THe UK is having second thoughts about its contact tracing app.

What you need to know

  • The UK is apparently looking into adopting Apple and Google’s contact tracing solution.
  • The country has previously pushed a centralized solution for its app.
  • The NHS has contracted an IT firm to research the feasibility of the switch.

The United Kingdom is one of the few countries in Europe to be moving forward with its own centralized system for contact tracing. The country’s stance on the matter has prevented them from using Apple and Google’s decentralized technology to implement their system.

A new report from Financial Times, however, shows that the NHS, the UK’s health agency, is looking into the possibility of switching to Apple and Google’s solution.

According to the report, the NHSX digital innovation division has contracted Zuhlke Engineering, an IT development firm based in Switzerland, to research the “feasability” of changing the app to work with Apple and Google’s solution.

“The contract includes a requirement to “investigate the complexity, performance and feasibility of implementing native Apple and Google contact tracing APIs within the existing proximity mobile application and platform”. The work is described as a “two week timeboxed technical spike”, suggesting it is still at a preliminary phase, but with a deadline of mid-May.”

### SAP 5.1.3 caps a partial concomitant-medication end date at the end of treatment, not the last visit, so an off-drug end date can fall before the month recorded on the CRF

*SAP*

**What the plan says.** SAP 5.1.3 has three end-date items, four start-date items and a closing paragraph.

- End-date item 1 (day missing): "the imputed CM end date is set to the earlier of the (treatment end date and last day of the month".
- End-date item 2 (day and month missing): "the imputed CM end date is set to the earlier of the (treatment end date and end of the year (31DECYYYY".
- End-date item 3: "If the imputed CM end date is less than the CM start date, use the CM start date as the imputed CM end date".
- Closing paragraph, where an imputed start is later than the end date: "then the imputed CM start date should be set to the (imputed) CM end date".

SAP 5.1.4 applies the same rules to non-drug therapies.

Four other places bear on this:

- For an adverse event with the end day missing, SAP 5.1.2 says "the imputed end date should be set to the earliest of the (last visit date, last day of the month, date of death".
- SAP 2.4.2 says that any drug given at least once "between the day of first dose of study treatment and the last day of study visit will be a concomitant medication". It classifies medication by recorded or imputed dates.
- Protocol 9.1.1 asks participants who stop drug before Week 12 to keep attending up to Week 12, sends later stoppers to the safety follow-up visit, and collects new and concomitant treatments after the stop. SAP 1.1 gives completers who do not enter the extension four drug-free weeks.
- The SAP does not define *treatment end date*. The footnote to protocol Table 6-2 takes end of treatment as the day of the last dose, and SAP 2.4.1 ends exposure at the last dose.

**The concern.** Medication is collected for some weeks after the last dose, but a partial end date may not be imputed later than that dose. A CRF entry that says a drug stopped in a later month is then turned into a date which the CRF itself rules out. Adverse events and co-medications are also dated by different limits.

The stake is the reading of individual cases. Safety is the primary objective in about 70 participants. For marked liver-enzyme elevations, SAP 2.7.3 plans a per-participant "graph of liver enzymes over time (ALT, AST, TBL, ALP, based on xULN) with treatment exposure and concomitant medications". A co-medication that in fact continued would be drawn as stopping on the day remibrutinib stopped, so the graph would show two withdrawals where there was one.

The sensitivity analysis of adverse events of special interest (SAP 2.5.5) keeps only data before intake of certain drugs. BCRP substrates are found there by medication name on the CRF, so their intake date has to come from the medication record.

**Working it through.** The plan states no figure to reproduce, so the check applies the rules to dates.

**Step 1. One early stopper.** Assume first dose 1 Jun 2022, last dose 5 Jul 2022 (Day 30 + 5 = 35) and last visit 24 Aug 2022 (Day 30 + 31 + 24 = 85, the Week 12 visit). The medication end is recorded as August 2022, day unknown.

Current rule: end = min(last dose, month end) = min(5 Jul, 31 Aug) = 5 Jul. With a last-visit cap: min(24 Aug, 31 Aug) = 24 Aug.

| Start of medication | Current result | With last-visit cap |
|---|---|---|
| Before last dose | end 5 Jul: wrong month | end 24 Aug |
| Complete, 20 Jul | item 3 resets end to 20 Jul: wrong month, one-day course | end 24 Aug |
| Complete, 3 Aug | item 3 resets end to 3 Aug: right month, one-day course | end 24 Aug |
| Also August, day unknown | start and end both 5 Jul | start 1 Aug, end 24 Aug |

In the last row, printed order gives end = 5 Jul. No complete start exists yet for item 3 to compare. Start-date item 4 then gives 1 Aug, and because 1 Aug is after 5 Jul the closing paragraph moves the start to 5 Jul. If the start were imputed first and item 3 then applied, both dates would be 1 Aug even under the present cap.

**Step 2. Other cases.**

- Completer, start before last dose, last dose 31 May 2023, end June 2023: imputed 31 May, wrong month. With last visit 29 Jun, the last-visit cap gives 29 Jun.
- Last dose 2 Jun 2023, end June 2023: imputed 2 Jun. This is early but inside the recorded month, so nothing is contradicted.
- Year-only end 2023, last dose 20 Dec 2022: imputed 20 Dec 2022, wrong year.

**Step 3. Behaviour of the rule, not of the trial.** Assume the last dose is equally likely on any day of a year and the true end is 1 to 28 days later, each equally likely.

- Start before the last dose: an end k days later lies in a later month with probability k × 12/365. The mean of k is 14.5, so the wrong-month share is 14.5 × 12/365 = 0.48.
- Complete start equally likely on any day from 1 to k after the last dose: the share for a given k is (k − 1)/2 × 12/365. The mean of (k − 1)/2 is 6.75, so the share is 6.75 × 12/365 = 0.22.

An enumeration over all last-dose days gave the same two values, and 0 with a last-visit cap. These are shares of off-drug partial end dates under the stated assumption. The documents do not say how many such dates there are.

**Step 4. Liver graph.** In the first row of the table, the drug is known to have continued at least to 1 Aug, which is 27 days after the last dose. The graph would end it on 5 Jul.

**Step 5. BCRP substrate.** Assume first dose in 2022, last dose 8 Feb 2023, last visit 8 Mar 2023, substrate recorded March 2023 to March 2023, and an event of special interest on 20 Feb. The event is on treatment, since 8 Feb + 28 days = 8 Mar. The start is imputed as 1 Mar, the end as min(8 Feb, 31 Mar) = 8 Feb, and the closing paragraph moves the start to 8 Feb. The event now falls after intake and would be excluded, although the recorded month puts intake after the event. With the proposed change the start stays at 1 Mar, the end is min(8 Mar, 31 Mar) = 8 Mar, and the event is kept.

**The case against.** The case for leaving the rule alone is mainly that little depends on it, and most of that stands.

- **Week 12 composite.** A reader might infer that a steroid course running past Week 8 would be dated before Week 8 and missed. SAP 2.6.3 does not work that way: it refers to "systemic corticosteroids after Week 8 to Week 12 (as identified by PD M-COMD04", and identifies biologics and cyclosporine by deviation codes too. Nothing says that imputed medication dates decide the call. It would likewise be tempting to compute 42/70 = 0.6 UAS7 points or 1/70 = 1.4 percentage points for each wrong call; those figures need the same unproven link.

An NHSX official told the Financial Times that the agency has been working with Apple and Google for awhile now, so the move is a normal part of the development process.

“We’ve been working with Apple and Google throughout the app’s development and it’s quite right and normal to continue to refine the app.”

One of the main issues with the current NHS app is that privacy settings in iOS prevent the app from running in the background properly.

“One person familiar with the NHS testing process said that its app was able to work in the background in most cases, except when two iPhones were locked and left unused for around 30 minutes, without any Android devices coming within 60m of the devices.”

It is unclear if the NHS will actually move to Apple and Google’s contact tracing solution, but this new information seems to suggest they are seriously entertaining the possibility.

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